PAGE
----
“I think titles can work as prophecies and I’m both aware and reckless with them. I knew it was going to be a particular time, a memorable year, but being an optimist, I envisioned a more exciting period than the gloom that followed,” Nilsson revealed. 

“However, I would not consider any of the big experiences from that year, for example the COVID-19 pandemic, [or] the murder of George Floyd, as occurrences belonging to this particular year, but [as] things that have [been] happening for a long time and came to a breaking point. We have so many issues to deal with and none of them will go away by themselves, as we often pretend they do,” Nilsson said.

One of the most recent, acute catastrophes of the decade has been the Jan. 6 attack on the U.S. Capitol. Of the insurrectionists, one happened to be the experimental pop artist John Maus who covered Nilsson’s song “Hey Moon!” in 2011. Upon hearing the news, Nilsson responded by re-releasing a 7” single version of the song with all proceeds going to the Black Lives Matter movement

A self-proclaimed anti-fascist, to have this artist cover her song only to discover he holds radically different political ideas from her, as well as what she thought of the cover before Jan. 6, 2021, Nilsson said, “That song never received much attention until it was covered, I had so many other great songs that were more popular among my listeners at that point. It bothered me that a man got credit for my work because it was something I had tried to avoid by staying away from the music industry, and I honestly had no idea people would even notice that release. But then it suddenly became popular.”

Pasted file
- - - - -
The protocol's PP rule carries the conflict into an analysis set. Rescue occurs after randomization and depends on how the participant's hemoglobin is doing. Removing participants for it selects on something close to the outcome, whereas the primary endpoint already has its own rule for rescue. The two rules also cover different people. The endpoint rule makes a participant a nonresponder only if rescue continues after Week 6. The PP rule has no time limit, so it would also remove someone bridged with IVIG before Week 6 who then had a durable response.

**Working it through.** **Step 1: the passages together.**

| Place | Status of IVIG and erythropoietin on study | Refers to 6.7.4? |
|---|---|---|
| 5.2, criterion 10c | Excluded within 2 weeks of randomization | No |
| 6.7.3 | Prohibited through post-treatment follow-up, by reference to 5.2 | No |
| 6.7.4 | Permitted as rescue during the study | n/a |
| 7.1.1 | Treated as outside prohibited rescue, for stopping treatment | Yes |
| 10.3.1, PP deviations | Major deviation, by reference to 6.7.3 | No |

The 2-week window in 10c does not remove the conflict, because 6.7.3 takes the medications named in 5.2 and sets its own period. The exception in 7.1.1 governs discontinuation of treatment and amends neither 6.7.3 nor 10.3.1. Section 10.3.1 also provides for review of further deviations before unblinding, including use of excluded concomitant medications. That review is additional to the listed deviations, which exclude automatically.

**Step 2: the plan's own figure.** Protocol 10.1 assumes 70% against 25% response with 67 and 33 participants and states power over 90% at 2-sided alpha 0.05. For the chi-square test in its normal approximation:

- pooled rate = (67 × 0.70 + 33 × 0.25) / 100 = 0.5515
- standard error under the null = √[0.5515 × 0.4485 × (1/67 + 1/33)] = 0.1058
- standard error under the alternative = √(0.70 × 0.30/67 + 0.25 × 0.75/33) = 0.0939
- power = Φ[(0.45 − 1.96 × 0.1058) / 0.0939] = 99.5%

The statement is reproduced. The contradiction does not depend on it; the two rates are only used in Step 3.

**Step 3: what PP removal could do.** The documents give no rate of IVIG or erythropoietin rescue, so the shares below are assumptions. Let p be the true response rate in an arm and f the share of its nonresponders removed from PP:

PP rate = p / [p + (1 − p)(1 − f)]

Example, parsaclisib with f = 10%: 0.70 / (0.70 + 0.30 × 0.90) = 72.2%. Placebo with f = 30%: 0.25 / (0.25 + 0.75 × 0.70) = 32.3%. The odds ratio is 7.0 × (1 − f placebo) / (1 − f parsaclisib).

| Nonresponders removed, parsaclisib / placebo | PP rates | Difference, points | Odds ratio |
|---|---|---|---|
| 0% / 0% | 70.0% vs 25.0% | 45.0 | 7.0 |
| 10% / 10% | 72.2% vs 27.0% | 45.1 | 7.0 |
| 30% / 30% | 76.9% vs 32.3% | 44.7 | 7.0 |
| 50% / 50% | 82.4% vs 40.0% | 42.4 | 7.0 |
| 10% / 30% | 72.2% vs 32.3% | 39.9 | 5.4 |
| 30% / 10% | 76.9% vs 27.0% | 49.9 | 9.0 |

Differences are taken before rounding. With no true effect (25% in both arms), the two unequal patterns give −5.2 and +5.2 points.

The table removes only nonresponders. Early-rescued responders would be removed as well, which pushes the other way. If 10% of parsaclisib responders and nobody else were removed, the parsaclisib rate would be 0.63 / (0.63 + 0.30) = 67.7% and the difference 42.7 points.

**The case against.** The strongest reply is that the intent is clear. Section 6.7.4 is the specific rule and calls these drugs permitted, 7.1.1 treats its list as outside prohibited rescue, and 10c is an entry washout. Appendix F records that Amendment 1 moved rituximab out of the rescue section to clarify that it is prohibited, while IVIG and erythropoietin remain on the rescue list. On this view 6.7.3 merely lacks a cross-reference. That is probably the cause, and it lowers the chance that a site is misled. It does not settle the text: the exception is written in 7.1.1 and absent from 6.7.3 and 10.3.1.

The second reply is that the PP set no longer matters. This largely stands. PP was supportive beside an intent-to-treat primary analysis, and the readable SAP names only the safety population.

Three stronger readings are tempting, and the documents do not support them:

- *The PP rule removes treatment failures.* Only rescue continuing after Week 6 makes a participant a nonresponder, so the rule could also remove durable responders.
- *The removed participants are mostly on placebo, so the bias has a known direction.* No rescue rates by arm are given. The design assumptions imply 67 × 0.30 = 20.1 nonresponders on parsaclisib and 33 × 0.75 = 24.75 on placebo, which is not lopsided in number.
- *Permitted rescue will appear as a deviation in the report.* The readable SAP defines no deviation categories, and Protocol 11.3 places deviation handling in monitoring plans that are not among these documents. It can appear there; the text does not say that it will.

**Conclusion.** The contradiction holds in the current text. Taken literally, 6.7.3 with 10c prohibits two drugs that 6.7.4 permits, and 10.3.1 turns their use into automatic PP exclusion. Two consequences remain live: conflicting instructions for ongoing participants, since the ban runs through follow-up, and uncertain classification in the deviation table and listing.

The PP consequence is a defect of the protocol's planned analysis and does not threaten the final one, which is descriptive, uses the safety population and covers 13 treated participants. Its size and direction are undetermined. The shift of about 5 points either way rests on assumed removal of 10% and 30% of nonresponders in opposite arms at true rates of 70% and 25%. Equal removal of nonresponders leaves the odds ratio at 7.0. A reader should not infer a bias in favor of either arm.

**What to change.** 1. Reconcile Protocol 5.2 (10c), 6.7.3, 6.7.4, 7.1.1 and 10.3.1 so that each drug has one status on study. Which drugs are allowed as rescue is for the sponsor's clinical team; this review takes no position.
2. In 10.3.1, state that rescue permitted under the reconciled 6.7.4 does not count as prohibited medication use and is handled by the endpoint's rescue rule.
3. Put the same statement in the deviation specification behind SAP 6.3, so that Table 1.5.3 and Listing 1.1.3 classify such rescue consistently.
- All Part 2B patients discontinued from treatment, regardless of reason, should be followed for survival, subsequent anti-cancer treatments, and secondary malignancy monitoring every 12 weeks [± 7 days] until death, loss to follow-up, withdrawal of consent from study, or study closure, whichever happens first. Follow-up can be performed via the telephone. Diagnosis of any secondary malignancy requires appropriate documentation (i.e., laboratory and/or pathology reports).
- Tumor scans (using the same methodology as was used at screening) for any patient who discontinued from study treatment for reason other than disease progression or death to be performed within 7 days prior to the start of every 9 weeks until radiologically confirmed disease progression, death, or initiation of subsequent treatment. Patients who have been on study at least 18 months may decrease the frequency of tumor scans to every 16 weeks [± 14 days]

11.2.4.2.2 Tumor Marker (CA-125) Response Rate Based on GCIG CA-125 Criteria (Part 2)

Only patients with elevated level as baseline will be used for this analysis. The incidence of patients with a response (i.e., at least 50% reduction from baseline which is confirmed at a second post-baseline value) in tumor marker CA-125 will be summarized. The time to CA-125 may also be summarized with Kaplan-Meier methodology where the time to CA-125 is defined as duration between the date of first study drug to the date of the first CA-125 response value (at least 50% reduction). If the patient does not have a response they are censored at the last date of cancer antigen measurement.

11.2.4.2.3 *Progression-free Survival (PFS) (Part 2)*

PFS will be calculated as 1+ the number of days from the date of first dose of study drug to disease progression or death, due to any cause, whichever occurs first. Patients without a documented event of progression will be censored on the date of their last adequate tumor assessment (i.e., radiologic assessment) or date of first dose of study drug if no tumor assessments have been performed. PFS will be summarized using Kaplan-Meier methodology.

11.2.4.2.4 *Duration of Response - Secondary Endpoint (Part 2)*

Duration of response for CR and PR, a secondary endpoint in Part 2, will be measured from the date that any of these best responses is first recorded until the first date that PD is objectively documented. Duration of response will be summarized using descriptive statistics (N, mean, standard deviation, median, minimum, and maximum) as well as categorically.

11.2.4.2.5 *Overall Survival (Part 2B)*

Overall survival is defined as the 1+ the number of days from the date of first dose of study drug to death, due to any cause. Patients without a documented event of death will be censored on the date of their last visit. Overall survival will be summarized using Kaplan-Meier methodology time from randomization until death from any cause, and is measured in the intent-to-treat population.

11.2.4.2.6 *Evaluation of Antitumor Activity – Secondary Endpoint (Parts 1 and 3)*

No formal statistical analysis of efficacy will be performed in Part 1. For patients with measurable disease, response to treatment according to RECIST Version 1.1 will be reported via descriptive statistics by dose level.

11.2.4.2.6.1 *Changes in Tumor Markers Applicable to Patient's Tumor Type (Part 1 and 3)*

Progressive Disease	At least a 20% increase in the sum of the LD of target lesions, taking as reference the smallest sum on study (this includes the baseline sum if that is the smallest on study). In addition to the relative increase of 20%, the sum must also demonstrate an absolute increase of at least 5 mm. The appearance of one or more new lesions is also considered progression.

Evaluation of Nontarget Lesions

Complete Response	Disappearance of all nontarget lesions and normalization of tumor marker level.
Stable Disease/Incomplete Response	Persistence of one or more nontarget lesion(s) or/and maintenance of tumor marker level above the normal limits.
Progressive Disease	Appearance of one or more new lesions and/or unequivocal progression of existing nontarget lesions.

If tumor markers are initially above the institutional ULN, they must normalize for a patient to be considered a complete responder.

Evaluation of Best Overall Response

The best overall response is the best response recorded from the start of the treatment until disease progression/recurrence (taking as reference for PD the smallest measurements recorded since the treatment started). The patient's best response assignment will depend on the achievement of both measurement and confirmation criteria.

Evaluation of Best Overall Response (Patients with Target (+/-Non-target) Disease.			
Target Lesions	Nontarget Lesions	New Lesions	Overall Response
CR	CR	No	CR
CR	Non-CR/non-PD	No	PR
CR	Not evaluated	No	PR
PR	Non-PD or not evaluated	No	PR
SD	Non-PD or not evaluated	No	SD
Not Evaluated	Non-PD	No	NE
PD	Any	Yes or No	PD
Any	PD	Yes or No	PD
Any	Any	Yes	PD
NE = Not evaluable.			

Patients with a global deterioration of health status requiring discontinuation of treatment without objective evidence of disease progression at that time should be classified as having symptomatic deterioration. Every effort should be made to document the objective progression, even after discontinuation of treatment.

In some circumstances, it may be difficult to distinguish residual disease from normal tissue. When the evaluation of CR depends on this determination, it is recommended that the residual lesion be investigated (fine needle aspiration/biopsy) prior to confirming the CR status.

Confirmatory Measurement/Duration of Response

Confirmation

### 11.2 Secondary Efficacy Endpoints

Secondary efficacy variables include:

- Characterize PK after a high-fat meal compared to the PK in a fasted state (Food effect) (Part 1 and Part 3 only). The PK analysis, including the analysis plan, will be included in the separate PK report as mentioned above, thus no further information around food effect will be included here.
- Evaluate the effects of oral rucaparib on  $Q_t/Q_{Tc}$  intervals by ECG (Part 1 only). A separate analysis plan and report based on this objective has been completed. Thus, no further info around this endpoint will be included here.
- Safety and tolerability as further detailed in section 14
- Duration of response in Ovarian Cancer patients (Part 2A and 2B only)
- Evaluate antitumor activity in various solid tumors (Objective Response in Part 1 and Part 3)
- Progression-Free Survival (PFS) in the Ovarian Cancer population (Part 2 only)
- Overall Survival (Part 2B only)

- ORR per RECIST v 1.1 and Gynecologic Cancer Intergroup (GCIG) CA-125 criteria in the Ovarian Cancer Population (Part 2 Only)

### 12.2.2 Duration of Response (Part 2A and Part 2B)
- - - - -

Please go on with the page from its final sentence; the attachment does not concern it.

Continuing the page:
“The whole song is a celebration of solitude, but by overdubbing it and making it a ‘duet,’ the point is completely lost. Which is the worst thing that can happen to a songwriter I guess, ha. I was glad to have found a solution where I could at once reclaim the song and also raise funds to an organization that needs support,” Nilsson said.

On the topic of men ruining things, I asked her to reconsider “Earth Girls,” a satirically sexist song off of her new album, in the context of the overturning of Roe v. Wade. She had these words to offer to those afflicted by the patriarchy in the U.S.: “The fight is never over. The reversal of this most fundamental women’s right in the USA really shows us that basic human rights and democracy are never ‘safe.’ Each generation has to keep their eyes open for the signs, and be careful not to look away.” 

In the song, Nilsson sings, “Go ahead, and call me crazy / Women get used to all kinds of slurs / … I used to dress up like a witch and travel the world,” and she has a whole slew of other witch imagery throughout the album.